• We could be adversely affected by changes in the law, especially changes in the regulation of the banking industry.
  • Liquidity risk could impair our ability to fund operations and meet our obligations as they become due.
  • The financial soundness of other financial institutions may adversely affect FNB, FNBPA and other affiliates.
  • We are subject to operational risk that could damage our reputation and our business. We engage in a variety of businesses in diverse markets and rely on systems, employees, service providers and counterparties to properly process a high volume of transactions.
  • The financial services industry is experiencing leadership changes at the federal banking agencies, which may impact regulations and government policies applicable to us.
  • Increases in or required prepayments of FDIC insurance premiums may adversely affect our earnings.
  • The banking and financial services industry continually encounters technological change, especially in the systems that are used to deliver products to, and execute transactions on behalf of, customers, and if we fail to continue to invest in technological improvements as they become appropriate or necessary, our ability to compete effectively could be severely impaired.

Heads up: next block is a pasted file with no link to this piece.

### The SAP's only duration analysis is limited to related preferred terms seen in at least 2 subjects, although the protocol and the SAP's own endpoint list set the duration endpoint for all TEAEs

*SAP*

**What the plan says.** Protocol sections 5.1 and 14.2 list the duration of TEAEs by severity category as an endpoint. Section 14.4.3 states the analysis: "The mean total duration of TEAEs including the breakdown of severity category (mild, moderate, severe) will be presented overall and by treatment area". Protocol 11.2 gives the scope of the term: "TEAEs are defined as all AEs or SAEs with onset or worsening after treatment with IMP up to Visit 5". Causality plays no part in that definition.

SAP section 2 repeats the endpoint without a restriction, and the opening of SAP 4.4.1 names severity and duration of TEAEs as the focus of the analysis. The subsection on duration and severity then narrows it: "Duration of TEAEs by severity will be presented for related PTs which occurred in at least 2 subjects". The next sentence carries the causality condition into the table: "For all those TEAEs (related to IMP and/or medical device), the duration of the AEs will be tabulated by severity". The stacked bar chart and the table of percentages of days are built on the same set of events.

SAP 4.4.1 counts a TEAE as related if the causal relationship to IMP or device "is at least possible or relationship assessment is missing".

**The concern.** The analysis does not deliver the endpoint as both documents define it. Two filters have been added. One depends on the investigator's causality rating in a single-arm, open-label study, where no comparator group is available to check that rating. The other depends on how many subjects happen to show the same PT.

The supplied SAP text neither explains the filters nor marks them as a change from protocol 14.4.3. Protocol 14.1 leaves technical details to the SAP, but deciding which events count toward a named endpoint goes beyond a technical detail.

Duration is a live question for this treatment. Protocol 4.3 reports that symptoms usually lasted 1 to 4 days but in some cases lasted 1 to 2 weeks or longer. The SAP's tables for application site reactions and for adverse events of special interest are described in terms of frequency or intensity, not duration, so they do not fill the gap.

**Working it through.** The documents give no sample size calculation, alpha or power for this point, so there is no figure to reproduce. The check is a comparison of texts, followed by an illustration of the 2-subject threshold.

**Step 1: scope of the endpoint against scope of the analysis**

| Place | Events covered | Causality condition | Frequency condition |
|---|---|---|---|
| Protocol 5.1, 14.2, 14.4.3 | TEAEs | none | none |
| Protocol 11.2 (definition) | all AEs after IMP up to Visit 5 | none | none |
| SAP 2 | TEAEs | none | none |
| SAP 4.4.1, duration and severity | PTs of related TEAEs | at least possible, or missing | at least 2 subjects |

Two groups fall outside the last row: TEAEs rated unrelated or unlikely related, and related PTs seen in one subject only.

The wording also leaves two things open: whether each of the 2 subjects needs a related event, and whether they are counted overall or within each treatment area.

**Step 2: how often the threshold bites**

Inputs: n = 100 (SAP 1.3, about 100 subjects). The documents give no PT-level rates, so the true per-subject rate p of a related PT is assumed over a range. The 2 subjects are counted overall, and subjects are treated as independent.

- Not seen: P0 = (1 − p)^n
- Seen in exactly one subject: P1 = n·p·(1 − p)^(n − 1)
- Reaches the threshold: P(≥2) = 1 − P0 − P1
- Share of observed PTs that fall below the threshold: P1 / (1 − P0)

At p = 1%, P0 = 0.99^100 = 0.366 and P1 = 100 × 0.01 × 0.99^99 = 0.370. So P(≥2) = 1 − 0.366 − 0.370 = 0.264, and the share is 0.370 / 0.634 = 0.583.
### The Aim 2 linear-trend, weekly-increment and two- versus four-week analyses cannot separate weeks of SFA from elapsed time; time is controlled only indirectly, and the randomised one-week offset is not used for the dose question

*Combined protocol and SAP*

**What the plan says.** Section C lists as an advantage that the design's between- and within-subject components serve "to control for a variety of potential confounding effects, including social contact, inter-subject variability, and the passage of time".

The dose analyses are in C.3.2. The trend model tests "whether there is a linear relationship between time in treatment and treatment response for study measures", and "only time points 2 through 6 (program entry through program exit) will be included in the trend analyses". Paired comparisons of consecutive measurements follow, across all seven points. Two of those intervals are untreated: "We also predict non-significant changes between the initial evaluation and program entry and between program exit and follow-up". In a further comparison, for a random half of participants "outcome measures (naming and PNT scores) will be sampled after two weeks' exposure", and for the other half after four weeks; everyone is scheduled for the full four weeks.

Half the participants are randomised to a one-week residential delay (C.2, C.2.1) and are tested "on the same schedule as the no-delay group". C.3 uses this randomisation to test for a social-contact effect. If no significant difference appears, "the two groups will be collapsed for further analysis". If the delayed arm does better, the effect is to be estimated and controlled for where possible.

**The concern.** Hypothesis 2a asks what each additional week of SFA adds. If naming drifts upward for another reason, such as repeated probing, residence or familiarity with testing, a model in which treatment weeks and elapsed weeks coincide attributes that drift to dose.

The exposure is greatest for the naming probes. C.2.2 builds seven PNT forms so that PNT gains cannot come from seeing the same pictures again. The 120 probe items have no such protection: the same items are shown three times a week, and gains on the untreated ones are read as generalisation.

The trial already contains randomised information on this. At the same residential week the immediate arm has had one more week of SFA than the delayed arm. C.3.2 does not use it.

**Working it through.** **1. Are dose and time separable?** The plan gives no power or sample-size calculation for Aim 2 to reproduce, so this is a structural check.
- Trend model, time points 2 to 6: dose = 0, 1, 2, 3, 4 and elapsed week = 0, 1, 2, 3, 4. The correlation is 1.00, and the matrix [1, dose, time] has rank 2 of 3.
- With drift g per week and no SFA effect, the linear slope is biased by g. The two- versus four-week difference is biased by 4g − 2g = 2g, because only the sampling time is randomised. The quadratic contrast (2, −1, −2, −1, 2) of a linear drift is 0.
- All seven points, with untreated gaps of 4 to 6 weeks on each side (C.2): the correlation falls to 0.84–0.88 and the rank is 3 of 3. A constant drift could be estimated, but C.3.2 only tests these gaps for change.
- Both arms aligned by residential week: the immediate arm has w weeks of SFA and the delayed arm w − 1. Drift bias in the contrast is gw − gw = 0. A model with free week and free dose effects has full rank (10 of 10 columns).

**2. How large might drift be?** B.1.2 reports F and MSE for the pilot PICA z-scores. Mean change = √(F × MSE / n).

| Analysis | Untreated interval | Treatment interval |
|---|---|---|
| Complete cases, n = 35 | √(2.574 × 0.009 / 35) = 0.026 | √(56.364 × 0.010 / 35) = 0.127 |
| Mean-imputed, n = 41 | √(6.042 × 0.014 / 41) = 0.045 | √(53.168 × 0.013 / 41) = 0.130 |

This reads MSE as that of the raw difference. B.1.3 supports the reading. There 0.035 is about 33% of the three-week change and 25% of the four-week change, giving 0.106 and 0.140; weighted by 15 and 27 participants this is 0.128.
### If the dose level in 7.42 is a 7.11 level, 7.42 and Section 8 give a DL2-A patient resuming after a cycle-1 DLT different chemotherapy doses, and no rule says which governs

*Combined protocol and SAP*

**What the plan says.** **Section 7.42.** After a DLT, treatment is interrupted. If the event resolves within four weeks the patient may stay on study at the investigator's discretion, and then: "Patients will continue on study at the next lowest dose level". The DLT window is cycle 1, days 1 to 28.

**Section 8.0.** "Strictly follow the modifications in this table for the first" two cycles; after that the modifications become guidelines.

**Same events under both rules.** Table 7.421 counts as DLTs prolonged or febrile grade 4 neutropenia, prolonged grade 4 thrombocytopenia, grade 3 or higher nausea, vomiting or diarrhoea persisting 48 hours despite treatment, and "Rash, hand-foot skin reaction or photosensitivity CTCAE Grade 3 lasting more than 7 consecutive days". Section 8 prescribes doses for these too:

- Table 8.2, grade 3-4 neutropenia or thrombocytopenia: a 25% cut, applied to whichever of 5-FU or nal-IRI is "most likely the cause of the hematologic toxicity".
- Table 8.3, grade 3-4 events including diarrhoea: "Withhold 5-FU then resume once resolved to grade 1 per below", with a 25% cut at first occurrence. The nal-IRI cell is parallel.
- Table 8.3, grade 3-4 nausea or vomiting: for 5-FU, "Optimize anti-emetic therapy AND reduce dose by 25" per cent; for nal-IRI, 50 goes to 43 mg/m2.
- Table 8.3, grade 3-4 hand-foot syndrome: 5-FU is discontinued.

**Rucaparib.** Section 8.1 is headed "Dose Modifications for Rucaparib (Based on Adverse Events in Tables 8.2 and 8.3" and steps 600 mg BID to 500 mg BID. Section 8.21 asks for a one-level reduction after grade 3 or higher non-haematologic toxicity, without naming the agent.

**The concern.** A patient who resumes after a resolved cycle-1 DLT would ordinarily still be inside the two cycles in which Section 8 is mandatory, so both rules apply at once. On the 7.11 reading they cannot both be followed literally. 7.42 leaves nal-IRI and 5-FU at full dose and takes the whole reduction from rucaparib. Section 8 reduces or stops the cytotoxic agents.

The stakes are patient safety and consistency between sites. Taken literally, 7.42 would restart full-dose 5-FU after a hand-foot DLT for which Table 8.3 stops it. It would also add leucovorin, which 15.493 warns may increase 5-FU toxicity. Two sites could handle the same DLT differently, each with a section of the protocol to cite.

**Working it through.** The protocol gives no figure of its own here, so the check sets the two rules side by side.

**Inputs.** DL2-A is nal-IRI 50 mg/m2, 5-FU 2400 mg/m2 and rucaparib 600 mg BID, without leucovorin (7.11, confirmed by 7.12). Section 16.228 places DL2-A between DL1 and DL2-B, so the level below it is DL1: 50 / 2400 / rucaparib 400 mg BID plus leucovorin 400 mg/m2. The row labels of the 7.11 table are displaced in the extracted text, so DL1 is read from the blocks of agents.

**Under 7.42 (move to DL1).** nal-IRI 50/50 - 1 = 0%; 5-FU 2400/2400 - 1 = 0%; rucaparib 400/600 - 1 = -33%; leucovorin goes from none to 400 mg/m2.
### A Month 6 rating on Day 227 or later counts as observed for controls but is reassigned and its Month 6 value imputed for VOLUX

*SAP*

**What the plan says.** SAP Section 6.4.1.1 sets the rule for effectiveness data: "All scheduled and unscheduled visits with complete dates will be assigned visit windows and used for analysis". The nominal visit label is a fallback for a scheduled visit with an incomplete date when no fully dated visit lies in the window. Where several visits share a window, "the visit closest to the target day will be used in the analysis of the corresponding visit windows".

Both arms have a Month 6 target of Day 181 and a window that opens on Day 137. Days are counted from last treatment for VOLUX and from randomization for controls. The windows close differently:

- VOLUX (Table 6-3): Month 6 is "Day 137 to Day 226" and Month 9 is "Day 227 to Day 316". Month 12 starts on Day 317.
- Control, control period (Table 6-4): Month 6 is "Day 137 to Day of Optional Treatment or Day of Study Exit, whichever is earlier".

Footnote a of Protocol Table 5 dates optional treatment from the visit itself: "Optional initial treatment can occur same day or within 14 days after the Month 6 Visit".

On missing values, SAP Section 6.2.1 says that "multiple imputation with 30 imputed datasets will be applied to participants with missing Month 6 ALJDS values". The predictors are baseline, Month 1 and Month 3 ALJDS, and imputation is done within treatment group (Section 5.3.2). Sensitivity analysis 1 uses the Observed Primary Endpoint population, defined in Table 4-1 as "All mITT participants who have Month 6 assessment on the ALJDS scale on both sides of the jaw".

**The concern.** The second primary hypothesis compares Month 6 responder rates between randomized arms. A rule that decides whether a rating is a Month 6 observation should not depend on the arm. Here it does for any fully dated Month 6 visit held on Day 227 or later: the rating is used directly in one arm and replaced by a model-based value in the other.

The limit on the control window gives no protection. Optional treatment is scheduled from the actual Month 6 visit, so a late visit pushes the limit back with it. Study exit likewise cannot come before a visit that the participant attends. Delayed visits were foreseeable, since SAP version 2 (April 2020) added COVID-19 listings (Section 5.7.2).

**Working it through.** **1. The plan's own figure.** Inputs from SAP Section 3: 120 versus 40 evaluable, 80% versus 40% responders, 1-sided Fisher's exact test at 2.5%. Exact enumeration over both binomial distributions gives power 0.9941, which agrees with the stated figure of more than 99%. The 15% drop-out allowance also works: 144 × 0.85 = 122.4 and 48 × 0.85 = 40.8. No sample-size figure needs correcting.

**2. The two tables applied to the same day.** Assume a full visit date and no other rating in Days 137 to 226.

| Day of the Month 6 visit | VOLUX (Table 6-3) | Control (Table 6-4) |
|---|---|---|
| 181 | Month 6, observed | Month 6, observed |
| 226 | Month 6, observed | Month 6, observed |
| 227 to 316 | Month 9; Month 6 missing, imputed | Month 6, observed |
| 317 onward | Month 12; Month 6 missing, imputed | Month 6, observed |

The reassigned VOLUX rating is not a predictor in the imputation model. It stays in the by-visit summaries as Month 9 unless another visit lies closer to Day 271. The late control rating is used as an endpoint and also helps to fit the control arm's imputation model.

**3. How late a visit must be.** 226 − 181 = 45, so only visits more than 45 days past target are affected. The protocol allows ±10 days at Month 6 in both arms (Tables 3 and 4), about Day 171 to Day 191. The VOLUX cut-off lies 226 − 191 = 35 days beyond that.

• An interruption in or breach in security of our information systems, or other cybersecurity risks, could result in a loss of customer business, increased compliance and remediation costs, civil litigation or governmental regulatory action, and have an adverse effect on our results of operations, financial condition and cash flows.
  • Our key assets include our brand and reputation and our business may be affected by how we are perceived in the market place.